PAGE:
John Neylon is an award-winning art critic and the author of several books on South Australian artists including Hans Heysen: Into The Light (2004), Aldo Iacobelli: I love painting (2006), and Robert Hannaford: Natural Eye (2007).
AGSA's 2020 vision
The release of the Art Gallery of South Australia’s 2020 exhibitions program is an opportunity for director Rhana Devenport to reflect on the journey, one year into the job.
This is borne out by the balance of the 2020 exhibitions program with the Leigh Robb-curated 2020 Adelaide Biennial of Australian Art : Monster Theatres, marking 30 years of extraordinary longevity, supported in contemporary terms by Tarnanthi 2020, Phenomena: Art as experience and performance-based Seeing Through Darkness (an interpretation of the gallery’s holdings of George Rouault), and balanced by exhibitions drawing on the gallery’s historical collections, including a spotlight on Japanese warrior culture (Samurai), monstrosity as subject in European printmaking (The Sleep of Reason Produces Monsters), a reimagined Morris & Co. display – all bookended by two ‘Adelaide moderns’ shows, Adelaide Cool: The abstract art of David and John Dallwitz and Dusan and Voitre Marek: Surrealists at sea.
In the meantime, the collection, and the staff, continue in Devenport’s estimation to be “worked very hard”. Works tour or are on constant rotation. Extensive rehangs, such as the Australian Collection Elder Wing make heavy demands on resources. But these things are necessary, Devenport believes, if people are to keep coming to the gallery and having their perceptions of the collections, and art, refreshed.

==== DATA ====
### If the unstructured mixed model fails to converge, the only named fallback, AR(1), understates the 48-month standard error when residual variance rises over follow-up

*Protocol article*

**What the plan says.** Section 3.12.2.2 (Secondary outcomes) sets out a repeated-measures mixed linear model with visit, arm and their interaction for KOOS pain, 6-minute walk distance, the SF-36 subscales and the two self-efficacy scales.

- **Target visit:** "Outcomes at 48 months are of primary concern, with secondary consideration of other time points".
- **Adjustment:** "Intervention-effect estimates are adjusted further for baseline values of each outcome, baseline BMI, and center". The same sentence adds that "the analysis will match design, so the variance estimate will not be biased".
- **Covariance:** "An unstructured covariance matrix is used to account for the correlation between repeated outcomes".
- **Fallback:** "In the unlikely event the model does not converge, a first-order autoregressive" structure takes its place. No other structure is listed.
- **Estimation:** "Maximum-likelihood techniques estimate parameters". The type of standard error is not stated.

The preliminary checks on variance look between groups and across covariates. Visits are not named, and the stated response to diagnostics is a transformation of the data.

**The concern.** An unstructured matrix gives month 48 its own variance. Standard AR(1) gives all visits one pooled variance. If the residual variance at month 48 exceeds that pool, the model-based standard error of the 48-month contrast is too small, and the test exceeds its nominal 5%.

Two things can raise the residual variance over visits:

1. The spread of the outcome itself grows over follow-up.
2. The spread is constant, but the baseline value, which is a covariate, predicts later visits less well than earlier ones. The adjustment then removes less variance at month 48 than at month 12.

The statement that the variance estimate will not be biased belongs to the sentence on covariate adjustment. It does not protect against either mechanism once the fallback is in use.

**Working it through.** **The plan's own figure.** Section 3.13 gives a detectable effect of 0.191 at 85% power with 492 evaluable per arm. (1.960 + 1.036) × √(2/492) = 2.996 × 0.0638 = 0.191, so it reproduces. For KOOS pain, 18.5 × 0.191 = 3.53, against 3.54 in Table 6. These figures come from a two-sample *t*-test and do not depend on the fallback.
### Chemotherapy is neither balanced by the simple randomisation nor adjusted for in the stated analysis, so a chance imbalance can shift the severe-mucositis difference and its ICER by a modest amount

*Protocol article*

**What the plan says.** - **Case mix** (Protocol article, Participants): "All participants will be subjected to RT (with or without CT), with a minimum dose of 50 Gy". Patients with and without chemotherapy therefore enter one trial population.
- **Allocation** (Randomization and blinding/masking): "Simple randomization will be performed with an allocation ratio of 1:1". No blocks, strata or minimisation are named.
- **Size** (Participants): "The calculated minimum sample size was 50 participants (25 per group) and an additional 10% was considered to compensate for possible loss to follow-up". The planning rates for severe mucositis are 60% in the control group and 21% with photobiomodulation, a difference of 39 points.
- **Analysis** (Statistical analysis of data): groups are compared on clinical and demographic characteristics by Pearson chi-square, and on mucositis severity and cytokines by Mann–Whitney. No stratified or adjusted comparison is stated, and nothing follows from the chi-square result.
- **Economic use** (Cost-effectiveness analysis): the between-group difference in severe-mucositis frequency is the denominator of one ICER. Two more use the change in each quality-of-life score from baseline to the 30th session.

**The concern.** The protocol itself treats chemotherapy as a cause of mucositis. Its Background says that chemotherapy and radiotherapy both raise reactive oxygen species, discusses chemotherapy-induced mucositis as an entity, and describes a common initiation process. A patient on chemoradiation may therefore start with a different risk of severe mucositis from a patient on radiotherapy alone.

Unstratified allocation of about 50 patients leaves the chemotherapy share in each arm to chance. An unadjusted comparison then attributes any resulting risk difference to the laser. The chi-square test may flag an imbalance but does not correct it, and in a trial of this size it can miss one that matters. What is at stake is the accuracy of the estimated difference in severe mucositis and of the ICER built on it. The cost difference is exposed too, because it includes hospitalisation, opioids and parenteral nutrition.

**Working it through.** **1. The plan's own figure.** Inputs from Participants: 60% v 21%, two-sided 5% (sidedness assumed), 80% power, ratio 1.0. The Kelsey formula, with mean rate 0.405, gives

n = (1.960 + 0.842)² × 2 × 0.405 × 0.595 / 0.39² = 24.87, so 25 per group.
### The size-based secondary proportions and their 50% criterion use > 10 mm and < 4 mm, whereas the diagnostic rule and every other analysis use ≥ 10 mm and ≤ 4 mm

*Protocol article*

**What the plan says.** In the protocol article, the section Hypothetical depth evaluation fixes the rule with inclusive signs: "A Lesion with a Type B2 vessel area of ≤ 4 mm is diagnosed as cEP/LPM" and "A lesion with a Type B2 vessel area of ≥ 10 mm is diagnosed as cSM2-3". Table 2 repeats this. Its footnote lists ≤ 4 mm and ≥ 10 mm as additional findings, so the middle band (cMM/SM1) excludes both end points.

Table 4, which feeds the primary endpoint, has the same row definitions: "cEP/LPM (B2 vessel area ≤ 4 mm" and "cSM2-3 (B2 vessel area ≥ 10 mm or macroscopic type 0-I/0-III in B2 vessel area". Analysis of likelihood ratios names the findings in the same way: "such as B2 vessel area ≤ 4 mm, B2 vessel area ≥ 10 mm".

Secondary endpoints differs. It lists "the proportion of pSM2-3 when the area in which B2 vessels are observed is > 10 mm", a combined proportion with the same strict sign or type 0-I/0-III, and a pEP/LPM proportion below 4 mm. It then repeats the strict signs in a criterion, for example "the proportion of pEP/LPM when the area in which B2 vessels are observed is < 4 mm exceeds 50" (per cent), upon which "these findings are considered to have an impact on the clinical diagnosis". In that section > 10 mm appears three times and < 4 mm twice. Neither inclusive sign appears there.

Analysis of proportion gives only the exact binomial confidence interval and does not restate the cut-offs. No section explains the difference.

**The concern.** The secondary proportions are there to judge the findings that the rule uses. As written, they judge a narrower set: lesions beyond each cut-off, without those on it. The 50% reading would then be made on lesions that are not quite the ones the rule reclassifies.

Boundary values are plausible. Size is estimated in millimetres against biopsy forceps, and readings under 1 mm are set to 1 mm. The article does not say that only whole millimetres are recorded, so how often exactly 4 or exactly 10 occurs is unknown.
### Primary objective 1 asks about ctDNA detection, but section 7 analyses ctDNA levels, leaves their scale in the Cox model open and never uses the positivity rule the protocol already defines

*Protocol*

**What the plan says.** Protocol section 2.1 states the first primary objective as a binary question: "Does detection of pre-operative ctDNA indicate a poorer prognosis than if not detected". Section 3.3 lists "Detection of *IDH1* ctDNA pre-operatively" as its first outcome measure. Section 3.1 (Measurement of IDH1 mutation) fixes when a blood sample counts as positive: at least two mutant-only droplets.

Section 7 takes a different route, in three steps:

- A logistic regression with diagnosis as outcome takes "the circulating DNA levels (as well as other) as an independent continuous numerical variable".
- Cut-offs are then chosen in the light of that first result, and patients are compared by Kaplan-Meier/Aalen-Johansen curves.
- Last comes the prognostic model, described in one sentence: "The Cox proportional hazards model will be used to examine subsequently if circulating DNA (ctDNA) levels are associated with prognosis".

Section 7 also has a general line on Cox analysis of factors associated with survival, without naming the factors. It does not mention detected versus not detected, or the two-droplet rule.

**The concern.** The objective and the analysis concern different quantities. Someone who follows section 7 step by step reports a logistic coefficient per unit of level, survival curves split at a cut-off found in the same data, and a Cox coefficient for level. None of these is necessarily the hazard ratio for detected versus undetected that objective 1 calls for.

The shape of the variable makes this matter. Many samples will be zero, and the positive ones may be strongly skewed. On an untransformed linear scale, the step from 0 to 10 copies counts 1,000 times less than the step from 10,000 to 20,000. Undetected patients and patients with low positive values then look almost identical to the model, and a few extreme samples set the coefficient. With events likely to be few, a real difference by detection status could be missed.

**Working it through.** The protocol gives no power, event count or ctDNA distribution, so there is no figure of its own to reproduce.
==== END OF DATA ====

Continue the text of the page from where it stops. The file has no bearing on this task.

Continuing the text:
The porous delineations that have become a feature of collection display, along with a long-standing tradition of integrating decorative arts and design with the other collections give the gallery an advantage in this process. Given Devenport’s interest and background in performance programming at Queensland Art Gallery, expect to see dance, choral and other performance projects, along the lines of Sonic Blossom, interwoven with regular exhibitions and collection hangs. From her perspective, it’s allabout expanding the parameters of art.
The flip side to all this: the gallery’s small footprint (which means that only 1.5 per cent of the collection gets on the floor at any time), a chronic lack of storage and very limited facilities (particularly the one café, no restaurant, one bookshop and small after-hours events areas) remain high on the agenda. Storage may soon be addressed under the government’s Arts Plan provisions for all North Terrace institutions.
The quid pro quo lever is being pulled, which, from an outsider’s perspective, looks something along the lines of, ‘We (the gallery) build the assets (the collection is one of the state’s most valuable assets) and our programs give interstate/overseas visitors the incentive to come to South Australia (cue dollar multiplier effect). In return, you (the government) ensure the gallery has the physical capacity to adequately display the breadth and depth of its collections but also mount ticketed exhibitions and conduct other income-generating activities (cue coffees, merchandise, events etc.).’
Devenport believes that “great creativity comes out of restrictive resources” but also subscribes to the idea that if art museums aren’t thinking about expansion then museum directors aren’t doing their job. Devenport is clearly doing hers but, right now, the crystal ball that reveals how (and where) this let’s-walk together process will transpire is a little cloudy.